House Hunters

Kevin Prufer
I love the crown molding and the white granite countertops.

And look, dear! Stainless steel appliances! Don’t you love them?  

It’s such a perfect apartment, and, in every room, a coffered ceiling.     

And don’t you love the pink twin sinks, like porcelain scallops?

And listen to the faucets, 

like the rush of a waterfall heard through thick woods just as the birds began to sing early one morning years ago in the hills outside Florence. 

Where are you going?

Love fills me the way the sun surprises the room when I pull the string and the curtains open.

Pinch-pleat curtains, crinkle-voile, semi-opaque, and sheer! Soft as love when I stroke them, warm as love against my cheek, a scent of spring rain gentling the petunias when I wrap myself in them 

until I cannot see, until I cannot move my arms or legs. 

Of course, I’d love to see the guest bedroom with its walk-in closet and built-in shoe shelf, its en suite bath with the whirlpool tub!

Let me just wipe my eyes on these curtains. Let me just untangle.

The view through this window is so lovely, the far fingers of smoke trembling over the distant city where the workers—

rich black thoughts pour from the smokestacks is all I have to say about the workers.   

No, sorry, I’m still here, wrapped in the curtains. They were so alluring, 

voluptuous, really, if curtains can be voluptuous against bare skin. You continue with the tour, dear,

and I’ll be along presently. The sky is rose chiffon, the clouds like pressed flowers above the smokestacks,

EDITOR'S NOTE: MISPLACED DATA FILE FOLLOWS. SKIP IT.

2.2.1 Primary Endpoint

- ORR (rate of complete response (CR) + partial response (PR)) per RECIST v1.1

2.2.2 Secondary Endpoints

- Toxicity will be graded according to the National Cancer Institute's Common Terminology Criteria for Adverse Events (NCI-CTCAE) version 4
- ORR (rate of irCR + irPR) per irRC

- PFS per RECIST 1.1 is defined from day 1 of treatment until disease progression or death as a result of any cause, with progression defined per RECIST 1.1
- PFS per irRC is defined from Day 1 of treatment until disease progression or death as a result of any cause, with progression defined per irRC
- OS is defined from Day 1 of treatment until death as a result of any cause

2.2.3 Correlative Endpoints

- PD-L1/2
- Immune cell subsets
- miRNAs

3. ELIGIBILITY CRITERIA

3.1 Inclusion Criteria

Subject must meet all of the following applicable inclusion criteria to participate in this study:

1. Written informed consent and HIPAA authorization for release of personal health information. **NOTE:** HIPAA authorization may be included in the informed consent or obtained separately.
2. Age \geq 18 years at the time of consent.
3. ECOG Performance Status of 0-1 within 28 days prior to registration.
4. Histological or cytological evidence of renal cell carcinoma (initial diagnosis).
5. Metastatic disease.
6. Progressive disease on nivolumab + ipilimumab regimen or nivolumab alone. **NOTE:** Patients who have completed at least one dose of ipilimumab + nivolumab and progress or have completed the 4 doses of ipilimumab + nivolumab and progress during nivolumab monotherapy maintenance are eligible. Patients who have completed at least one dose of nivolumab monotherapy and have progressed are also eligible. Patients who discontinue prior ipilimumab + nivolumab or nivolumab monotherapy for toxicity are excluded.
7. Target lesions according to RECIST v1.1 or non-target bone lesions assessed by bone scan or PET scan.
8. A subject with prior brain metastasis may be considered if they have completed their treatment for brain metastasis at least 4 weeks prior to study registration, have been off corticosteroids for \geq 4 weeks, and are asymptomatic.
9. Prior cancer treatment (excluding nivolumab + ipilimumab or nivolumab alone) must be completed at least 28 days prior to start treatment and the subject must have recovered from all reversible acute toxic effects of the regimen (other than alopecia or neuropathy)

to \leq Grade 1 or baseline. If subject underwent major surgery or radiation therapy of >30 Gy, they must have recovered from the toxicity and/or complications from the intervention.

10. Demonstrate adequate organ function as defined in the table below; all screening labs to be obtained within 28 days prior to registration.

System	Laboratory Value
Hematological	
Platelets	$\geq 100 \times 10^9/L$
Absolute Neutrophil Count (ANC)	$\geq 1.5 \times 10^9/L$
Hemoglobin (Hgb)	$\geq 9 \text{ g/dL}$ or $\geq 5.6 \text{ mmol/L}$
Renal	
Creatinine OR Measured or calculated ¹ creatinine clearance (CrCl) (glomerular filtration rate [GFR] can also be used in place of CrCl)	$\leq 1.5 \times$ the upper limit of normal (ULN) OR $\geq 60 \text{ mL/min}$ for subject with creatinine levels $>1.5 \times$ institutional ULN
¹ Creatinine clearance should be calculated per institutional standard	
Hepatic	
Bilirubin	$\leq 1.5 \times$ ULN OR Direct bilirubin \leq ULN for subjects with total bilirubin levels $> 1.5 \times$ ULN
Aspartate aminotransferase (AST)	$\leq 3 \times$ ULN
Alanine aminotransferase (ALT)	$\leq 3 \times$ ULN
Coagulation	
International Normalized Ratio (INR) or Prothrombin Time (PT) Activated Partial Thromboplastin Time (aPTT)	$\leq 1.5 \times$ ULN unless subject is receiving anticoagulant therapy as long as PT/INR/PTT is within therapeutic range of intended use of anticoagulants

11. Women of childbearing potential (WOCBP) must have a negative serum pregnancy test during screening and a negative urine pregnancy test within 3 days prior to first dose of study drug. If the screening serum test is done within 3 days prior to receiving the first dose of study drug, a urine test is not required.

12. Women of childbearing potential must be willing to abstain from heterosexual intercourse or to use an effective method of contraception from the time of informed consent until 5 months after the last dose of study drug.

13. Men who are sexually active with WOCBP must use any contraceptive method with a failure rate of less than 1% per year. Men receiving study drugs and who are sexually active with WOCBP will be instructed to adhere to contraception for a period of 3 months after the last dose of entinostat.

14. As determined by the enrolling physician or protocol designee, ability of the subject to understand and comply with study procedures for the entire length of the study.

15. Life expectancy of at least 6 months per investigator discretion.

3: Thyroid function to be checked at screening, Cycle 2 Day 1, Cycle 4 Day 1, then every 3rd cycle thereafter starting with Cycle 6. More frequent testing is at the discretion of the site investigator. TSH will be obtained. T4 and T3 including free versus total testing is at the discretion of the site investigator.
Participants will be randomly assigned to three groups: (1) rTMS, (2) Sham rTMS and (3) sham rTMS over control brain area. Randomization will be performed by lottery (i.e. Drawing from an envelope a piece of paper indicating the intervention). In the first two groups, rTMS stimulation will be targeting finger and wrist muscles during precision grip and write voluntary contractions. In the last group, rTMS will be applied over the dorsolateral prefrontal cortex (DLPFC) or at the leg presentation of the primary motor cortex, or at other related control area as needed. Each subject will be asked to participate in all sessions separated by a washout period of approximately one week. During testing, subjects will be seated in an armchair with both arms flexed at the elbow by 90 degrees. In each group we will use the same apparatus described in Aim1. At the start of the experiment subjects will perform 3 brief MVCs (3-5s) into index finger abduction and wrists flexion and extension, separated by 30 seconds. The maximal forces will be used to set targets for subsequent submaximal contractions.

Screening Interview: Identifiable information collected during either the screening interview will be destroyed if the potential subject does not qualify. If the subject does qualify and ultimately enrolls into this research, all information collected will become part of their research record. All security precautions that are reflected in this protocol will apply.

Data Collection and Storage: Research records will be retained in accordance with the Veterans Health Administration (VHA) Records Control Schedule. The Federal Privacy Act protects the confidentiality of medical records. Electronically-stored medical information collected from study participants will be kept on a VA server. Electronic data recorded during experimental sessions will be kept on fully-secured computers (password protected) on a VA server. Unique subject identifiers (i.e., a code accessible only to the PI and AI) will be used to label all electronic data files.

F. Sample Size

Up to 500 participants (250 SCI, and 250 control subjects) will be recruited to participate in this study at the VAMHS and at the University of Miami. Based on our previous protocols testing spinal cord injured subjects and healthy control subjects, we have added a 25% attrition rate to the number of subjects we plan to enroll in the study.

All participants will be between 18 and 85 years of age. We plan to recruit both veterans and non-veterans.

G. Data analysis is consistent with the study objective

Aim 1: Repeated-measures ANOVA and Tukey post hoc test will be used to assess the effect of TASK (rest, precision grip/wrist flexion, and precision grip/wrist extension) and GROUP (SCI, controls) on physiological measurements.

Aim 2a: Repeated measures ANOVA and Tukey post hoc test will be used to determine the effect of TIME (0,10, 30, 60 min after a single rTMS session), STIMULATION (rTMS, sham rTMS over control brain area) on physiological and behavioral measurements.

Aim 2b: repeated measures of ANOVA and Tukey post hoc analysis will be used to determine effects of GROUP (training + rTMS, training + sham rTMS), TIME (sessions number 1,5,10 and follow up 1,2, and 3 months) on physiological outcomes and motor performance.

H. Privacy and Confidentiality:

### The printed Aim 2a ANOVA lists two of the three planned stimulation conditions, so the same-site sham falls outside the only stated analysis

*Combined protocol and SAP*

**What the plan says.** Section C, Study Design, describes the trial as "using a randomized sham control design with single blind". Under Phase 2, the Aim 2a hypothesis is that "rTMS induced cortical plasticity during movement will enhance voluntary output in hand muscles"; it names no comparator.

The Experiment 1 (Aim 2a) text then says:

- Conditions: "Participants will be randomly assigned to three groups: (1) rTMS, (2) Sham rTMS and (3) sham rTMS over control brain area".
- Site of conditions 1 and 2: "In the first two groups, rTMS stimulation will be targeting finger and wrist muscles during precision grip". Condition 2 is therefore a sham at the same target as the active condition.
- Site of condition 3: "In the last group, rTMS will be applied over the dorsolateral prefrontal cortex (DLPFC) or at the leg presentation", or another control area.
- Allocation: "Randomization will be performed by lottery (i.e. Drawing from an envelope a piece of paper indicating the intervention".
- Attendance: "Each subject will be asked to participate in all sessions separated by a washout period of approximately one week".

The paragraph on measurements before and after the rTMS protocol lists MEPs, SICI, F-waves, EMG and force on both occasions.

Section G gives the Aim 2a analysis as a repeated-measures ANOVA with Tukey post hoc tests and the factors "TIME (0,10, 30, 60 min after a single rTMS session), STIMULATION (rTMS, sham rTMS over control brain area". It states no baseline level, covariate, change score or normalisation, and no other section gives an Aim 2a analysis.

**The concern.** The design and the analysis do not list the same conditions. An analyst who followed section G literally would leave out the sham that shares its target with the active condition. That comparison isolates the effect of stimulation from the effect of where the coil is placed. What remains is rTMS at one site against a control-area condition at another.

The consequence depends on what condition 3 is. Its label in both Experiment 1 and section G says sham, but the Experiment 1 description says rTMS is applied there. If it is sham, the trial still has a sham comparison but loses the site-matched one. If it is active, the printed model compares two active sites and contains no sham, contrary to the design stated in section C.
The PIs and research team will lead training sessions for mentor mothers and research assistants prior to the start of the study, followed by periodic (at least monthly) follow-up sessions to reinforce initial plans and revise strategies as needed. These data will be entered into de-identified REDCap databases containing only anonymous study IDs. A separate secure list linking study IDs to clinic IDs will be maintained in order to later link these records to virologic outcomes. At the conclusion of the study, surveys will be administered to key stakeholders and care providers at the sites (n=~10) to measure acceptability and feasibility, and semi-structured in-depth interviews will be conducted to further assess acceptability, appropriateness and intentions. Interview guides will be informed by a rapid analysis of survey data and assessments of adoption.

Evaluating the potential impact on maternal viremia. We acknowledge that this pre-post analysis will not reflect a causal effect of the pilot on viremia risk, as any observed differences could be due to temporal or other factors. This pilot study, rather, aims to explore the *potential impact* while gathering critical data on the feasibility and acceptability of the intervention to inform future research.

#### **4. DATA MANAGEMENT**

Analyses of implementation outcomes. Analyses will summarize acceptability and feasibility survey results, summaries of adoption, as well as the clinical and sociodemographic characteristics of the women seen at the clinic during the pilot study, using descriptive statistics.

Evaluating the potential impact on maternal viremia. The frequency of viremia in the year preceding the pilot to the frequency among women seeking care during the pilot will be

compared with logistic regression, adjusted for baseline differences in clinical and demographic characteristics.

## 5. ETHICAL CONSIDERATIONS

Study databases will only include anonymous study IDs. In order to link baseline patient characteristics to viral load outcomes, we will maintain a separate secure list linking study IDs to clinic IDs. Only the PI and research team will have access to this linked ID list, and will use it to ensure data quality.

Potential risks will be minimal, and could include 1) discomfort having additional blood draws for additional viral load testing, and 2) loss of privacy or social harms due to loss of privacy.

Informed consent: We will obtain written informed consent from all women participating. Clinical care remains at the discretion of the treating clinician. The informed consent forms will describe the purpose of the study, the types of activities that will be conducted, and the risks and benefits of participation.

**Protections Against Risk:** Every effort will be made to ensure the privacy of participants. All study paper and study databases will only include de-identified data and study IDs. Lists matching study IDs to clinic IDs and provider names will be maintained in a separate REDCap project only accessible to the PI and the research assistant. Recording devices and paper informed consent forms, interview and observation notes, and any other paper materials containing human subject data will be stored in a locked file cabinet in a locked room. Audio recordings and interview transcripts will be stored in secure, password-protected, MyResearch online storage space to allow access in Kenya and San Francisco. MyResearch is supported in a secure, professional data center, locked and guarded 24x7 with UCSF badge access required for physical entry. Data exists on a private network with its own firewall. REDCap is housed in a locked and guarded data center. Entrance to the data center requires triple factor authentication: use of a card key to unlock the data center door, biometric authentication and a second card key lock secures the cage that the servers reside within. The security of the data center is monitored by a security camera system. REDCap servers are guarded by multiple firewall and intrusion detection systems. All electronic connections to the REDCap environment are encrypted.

just leave me here, restrained and lavished at once! And the window, with its inviting coolness

to the tongue. To my tongue. It’s like I am licking those smokestacks!

More by Kevin Prufer

There Is No Audience for Poetry

They wanted him to stop kicking like that—
it made their eyes corkscrew, drilled the sun in the sky
so light dumped out like blood from a leak.
The boy in the trunk wouldn't die.

They drove and drove, and he dented the trunk's tight lid,
called their names, then pounded the wheel wells
with a tire iron. The sun filled
their skulls so they felt like hell

and the boy in the trunk wouldn't listen. You'd think
it was burning hot in there, you'd think he'd be gone,
passive, but no. The boy in the trunk
banged on and on

until the noise grew godalmighty unforgivable
and they had no choice but to pull into the woods,
leave the car, try to hitch a ride with someone
quieter, someone who could

listen without interrupting. They'd had a hot day.
The road simmered to the overheated sky.
But from far away they still heard him, the boy
in the trunk, his empty cry.

In a Beautiful Country

A good way to fall in love
is to turn off the headlights
and drive very fast down dark roads.

Another way to fall in love
is to say they are only mints
and swallow them with a strong drink.

Then it is autumn in the body.
Your hands are cold.
Then it is winter and we are still at war.

The gold-haired girl is singing into your ear
about how we live in a beautiful country.
Snow sifts from the clouds

into your drink. It doesn't matter about the war.
A good way to fall in love
is to close up the garage and turn the engine on,

then down you'll fall through lovely mists